We invite guest posts on our InternetNZ blog from members. We do not necessarily endorse the position being taken, however we support open dialogue. This blog post comes from Vivian Chandra from Amnesty International.
Every year InternetNZ gives away money to a bunch of different people and organisations to improve the Internet and our use of it. We do it because our vision is for a better world through a better Internet, and to achieve that vision, we recognise that we are in a position where we can help make others make it a reality.
Network Neutrality, a much-used-and-abused term, talks about discrimination between types or sources of content (positive or negative) that is not to do with normal network load/demand management. It's been in the news because the United States telco regulator has changed how it approaches the subject - planning to regulate for strong neutrality provisions.
During the last NZNOG meeting in Rotorua, Geoff Huston presented an interesting result from APNIC's continuous research in DNSSEC validation deployment in New Zealand: the country reached a level of 15% of validation among a sample of users. Although these numbers are well below the level of adoption in other countries, like the US with 21.6%, these are at the same level of Australia and a lot better than the UK with 5%, this result carries a surprise: the same metric was sitting at the 8% level in December 2014.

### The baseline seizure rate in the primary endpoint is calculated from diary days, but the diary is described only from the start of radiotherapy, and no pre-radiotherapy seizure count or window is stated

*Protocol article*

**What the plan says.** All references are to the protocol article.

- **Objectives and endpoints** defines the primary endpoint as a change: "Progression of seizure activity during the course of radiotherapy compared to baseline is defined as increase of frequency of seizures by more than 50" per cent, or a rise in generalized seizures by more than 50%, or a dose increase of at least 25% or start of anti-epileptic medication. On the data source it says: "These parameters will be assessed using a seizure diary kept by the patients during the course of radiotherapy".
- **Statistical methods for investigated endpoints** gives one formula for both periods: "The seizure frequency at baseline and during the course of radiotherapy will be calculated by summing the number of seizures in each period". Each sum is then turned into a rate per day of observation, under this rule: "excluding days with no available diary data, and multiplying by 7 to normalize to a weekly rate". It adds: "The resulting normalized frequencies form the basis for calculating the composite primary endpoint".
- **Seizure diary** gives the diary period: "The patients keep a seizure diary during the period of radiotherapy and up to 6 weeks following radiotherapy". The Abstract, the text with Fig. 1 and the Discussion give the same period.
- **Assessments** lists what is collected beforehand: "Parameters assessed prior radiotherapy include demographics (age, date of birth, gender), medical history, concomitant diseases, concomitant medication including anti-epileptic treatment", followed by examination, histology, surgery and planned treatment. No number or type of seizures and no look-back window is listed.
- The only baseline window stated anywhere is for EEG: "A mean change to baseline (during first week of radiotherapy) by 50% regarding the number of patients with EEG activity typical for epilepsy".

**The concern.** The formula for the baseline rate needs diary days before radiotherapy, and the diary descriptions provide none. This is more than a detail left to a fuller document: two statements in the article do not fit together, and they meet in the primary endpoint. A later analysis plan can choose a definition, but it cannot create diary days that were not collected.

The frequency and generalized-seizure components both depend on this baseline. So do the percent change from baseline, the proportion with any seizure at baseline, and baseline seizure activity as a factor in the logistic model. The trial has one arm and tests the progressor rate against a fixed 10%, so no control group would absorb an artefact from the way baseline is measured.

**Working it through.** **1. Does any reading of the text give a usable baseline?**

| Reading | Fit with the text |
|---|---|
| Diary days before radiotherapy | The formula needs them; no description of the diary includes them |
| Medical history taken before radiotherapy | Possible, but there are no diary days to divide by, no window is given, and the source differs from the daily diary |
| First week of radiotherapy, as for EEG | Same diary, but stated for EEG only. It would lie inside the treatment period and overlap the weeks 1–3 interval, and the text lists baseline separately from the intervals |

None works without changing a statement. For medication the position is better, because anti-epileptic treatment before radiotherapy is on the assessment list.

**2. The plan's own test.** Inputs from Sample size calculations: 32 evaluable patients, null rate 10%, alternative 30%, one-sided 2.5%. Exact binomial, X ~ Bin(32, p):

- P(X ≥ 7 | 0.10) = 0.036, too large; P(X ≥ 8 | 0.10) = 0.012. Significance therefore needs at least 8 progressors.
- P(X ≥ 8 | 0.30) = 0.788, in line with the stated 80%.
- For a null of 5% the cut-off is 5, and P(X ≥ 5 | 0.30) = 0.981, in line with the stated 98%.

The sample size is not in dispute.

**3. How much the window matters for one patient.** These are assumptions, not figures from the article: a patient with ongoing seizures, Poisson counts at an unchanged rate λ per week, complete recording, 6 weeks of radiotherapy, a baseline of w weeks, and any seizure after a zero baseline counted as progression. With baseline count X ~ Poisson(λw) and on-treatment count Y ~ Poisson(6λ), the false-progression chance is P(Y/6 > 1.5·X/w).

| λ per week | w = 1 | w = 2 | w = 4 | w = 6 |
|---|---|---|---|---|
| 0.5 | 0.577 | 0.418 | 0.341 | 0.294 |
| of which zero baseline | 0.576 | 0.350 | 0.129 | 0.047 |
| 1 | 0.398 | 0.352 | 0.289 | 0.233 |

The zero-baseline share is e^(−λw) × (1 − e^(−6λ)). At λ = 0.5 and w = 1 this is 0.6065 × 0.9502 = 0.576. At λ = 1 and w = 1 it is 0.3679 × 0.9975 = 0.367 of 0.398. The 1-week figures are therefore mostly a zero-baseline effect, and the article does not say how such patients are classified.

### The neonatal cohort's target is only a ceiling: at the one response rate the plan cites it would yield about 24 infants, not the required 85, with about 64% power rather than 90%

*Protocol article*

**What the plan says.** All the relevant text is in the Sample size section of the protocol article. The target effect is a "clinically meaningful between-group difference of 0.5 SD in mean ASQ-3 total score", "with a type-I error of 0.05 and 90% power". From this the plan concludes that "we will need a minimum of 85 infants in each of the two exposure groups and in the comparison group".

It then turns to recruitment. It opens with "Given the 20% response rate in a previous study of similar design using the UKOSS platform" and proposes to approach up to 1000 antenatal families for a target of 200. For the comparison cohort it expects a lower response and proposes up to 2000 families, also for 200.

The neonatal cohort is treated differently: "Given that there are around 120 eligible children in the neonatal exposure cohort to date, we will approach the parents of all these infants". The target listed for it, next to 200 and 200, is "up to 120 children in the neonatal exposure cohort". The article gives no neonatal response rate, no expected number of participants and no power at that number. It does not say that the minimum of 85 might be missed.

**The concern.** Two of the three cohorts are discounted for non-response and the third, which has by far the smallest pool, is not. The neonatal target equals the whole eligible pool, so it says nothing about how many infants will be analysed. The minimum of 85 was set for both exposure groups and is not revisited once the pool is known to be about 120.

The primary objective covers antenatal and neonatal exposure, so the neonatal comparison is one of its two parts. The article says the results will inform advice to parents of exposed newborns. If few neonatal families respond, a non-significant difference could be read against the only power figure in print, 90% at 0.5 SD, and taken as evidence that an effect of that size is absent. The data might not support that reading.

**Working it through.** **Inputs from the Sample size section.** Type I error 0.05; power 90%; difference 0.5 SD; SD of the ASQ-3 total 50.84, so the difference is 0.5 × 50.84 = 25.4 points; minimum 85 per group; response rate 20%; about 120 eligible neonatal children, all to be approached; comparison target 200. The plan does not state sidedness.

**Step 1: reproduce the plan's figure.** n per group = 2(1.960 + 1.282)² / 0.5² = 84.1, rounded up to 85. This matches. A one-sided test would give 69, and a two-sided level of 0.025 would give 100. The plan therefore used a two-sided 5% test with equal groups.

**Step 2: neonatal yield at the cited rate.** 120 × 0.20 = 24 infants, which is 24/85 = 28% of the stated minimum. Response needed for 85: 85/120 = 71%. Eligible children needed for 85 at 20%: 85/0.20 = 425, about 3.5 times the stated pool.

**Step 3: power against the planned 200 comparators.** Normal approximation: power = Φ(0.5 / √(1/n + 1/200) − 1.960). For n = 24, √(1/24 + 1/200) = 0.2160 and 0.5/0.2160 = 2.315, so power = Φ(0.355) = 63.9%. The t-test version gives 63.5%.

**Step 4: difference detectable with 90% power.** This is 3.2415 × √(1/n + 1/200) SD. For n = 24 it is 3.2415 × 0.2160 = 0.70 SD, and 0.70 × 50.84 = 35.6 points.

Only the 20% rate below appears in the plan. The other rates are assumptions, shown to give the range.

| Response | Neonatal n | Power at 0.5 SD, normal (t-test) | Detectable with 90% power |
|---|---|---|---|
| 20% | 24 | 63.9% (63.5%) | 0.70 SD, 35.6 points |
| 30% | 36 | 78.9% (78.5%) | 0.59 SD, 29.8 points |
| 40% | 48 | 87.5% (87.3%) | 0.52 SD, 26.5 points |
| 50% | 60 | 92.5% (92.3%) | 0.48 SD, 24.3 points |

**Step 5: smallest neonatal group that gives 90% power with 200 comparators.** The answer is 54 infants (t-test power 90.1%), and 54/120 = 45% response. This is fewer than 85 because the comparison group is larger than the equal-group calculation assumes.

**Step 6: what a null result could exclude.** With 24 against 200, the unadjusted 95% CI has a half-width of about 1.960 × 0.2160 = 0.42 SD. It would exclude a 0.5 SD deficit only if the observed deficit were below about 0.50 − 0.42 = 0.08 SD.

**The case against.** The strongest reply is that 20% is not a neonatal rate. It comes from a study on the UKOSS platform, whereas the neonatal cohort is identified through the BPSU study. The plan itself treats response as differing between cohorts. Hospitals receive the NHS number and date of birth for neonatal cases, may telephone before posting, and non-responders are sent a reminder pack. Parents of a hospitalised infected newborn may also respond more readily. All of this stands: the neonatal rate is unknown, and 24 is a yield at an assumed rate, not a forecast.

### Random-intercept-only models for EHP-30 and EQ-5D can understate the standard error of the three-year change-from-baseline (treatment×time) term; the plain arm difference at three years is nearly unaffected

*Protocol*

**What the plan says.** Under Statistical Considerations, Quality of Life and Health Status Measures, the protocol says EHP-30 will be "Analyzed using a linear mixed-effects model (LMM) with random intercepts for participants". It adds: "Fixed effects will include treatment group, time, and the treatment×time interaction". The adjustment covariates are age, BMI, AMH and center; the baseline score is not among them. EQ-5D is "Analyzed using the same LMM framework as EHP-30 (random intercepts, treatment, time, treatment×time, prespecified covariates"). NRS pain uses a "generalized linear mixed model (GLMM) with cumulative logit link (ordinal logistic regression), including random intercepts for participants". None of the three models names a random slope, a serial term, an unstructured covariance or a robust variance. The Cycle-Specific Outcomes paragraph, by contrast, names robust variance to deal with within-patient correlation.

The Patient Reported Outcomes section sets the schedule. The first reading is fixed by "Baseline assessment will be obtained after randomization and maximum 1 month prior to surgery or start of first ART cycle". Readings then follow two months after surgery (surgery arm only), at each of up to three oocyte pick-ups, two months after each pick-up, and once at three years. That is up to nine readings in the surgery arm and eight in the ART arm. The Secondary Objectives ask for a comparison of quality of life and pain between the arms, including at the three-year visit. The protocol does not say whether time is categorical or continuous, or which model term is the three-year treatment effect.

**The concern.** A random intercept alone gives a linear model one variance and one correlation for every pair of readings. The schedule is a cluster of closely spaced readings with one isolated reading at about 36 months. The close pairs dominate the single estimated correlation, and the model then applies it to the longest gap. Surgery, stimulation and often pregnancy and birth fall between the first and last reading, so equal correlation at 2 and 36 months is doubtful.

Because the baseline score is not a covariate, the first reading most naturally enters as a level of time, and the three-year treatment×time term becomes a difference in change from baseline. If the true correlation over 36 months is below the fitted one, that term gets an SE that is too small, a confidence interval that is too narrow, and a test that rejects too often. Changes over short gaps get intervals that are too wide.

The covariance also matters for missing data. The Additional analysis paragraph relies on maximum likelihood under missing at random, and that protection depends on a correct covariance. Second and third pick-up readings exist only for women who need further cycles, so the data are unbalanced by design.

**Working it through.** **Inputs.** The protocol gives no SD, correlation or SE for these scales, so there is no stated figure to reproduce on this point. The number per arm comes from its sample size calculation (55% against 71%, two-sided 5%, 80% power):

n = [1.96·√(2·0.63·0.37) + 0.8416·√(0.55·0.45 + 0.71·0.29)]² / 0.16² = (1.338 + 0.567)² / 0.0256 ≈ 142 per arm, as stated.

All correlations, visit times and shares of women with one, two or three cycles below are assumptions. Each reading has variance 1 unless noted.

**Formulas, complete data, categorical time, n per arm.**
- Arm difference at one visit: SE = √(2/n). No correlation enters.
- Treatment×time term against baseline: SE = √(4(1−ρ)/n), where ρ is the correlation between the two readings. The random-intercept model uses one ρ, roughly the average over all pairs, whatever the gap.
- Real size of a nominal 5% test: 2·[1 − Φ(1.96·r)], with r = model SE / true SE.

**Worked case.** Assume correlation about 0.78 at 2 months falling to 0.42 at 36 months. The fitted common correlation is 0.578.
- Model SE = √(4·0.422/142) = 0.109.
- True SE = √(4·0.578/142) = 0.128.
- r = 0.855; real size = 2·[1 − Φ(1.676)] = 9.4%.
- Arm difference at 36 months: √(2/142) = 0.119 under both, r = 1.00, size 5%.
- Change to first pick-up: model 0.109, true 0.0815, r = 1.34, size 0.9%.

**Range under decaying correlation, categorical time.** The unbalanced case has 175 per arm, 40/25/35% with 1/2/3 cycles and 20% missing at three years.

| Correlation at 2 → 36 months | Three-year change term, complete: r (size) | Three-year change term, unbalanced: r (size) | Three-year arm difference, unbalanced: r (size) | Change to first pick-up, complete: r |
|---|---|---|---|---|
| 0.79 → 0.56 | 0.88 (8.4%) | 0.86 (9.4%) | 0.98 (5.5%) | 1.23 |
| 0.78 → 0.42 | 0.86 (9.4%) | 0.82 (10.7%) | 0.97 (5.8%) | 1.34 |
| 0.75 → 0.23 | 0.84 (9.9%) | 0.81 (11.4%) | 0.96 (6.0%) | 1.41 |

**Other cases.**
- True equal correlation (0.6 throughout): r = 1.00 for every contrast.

I’m in the first day of a meeting of APTLD – the Asia Pacific federation of country-code domain name managers - which is part of the annual APRICOT. event. It’s a mouthful of an acronym, and it’s one that is landing in Auckland in 2016.
Just as research in universities and institutions around the world played a key role in the creation of the Internet and its use, research has a vital contribution to make to the future of the Internet in New Zealand.